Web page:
New classes give variety to student schedules

March 20, 2009 — by Grishma Athavale and Ren Norris

New classes that are being offered for next year include Japanese 3 Honors, Computer Science AP/A, AP Environmental Science and three new advanced Media Arts Program (MAP) classes: multi-media journalism, advanced digital animation, and filmmaking.

These courses have been in the works for a while, with staff collaborating and gaining feedback for whether they would be successful. The new courses, however, will only be official in early April if enough students sign up for them.

“We don’t want to give the impression that these courses are guaranteed,” said assistant principal Brian Safine. “It depends on how many students sign up for each class to make them official.”

Following discussion with Los Gatos teachers, it was decided that the curriculum covered in the current Japanese 3 class should be changed to an honors course, said Safine.

Computer Science AP/A will be an advanced course, but it will not be as in-depth as the existing Computer Science AP/AB class. The language department changed the level of the course because it was too challenging of a curriculum for high school students. However, for students who are interested in a more advanced class, a variety of computer science courses are offered at most colleges.

The science staff and administration also decided to add another AP science option, particularly in response to a popular interest shown by students in a poll taken by science classes, which gave students a choice between AP environmental science and biotechnology.

AP Environmental Science, which will be offered to juniors and seniors, is intended to teach students scientific principles regarding the natural world and help them understand environmental problems. The school can only offer one period of AP Environmental Science. Seniors will have priority over juniors for the class.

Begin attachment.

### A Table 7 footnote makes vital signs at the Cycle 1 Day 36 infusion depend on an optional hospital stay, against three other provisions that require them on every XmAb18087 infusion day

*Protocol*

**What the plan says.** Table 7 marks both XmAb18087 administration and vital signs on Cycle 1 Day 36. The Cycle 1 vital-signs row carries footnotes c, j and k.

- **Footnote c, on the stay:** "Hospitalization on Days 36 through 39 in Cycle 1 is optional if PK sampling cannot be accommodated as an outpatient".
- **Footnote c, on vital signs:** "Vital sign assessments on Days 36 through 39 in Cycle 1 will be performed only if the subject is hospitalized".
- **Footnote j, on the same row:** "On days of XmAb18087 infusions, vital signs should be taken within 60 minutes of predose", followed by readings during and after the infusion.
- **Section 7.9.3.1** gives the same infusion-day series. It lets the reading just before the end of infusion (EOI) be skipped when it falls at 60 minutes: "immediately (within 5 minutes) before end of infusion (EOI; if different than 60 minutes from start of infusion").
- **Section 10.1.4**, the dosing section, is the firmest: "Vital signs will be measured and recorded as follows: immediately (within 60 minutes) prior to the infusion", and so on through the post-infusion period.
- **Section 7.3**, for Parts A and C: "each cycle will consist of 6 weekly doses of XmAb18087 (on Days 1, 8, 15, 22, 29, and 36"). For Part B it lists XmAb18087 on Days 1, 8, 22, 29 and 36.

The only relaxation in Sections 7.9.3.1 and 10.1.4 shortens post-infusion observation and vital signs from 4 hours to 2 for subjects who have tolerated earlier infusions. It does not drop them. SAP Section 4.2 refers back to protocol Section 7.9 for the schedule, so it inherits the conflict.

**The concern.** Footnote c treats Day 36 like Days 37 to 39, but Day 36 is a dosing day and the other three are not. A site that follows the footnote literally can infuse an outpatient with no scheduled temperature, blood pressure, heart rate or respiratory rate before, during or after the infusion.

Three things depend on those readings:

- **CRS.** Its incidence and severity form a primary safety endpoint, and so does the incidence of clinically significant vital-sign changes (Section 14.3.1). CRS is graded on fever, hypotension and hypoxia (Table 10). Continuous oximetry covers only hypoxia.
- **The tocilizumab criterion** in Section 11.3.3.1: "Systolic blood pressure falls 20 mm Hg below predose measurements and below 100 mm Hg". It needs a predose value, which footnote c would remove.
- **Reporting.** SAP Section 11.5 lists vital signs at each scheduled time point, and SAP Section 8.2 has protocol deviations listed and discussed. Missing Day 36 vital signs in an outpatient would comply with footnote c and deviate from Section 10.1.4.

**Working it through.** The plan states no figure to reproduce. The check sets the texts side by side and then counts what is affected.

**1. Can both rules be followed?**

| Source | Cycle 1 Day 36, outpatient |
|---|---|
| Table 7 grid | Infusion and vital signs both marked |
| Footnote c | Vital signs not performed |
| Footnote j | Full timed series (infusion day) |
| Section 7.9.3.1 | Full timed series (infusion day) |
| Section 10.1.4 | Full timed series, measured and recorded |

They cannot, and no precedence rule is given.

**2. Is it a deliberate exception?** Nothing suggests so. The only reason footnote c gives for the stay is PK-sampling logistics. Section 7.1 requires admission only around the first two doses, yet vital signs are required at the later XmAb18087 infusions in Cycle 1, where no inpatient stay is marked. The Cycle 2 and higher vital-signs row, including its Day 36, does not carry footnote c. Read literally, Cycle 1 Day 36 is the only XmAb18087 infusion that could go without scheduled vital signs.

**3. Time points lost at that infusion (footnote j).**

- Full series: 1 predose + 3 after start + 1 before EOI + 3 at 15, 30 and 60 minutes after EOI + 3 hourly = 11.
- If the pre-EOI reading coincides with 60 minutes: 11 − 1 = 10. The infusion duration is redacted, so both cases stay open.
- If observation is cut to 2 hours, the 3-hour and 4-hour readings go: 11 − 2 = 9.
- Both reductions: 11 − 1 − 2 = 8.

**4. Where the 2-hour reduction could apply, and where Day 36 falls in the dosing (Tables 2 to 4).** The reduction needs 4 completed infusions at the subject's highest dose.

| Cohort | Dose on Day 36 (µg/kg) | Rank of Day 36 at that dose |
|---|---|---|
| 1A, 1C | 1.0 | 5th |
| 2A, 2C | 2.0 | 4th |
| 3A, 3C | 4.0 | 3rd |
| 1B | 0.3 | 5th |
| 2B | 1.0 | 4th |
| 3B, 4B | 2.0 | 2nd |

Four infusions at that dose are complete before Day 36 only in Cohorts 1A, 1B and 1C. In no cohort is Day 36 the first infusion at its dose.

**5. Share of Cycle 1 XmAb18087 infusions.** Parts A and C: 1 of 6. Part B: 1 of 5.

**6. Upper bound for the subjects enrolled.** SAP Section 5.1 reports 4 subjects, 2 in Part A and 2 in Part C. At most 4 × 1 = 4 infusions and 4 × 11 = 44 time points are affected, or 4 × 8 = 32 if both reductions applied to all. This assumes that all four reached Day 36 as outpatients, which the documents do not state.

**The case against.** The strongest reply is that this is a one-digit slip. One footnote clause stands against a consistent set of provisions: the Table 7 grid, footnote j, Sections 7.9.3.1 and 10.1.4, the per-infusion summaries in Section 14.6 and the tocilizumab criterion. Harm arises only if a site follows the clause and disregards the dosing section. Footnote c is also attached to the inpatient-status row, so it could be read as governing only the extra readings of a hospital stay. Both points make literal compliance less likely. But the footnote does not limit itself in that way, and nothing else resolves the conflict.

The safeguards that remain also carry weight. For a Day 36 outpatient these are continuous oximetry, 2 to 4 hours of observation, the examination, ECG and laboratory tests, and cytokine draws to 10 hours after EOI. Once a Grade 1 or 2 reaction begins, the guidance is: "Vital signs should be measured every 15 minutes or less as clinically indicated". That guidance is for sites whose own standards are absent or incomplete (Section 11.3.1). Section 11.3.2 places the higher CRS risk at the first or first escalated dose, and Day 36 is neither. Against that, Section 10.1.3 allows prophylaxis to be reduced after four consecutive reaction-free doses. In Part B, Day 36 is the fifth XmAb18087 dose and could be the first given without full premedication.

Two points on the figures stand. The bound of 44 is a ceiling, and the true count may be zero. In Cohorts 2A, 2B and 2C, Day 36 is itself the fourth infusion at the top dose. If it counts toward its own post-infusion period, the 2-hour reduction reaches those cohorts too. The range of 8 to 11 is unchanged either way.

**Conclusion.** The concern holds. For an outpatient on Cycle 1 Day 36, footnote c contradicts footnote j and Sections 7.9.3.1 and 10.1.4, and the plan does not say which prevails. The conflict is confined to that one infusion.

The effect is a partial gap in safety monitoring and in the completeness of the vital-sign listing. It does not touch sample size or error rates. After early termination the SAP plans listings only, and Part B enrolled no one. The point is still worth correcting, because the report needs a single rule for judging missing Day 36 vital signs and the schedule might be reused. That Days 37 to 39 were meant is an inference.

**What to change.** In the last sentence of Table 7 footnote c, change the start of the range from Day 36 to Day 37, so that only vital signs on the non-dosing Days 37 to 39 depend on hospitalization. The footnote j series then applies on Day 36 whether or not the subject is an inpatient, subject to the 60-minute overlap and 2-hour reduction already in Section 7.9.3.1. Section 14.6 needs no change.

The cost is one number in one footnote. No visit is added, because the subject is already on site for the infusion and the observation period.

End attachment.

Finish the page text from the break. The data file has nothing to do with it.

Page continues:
Biology teacher Kristen Thomson, views this as a great opportunity for students who are really passionate about environmental studies.

“I think if enough students are interested in this class, it will be a huge potential for them,” said Thomson.

The MAP program is going into its second year with a full plate of offerings. Multimedia journalism will incorporate audio, visual, and website designs to make documentaries, news reports, and a video connection for the entire school’s use. It will be advised by Tony Palma.

Advanced Digital Animation, also taught by Palma, teaches the fundamentals of animation drawing examples from animated movies and cartoons, and introduces new software to create original animation. In Filmmaking, students can learn techniques of movie making and create their own short films. It will be taught by Chris Mahle.

“There is a thirst among students for classes with more technology that does not lose the fundamentals of art and design,” said Palma.

The teachers of each of these new additions are not a 100 percent certain, because the plans for them may change.

“We want to encourage students to choose a course by their interest in that course and not by who is teaching it,” said Safine.

The administration hopes that the new classes will open opportunities for students with unique interests.

“I believe these classes will be successful.” said Safine. “Since people on staff are so dedicated, most of these classes will definitely be a go.”

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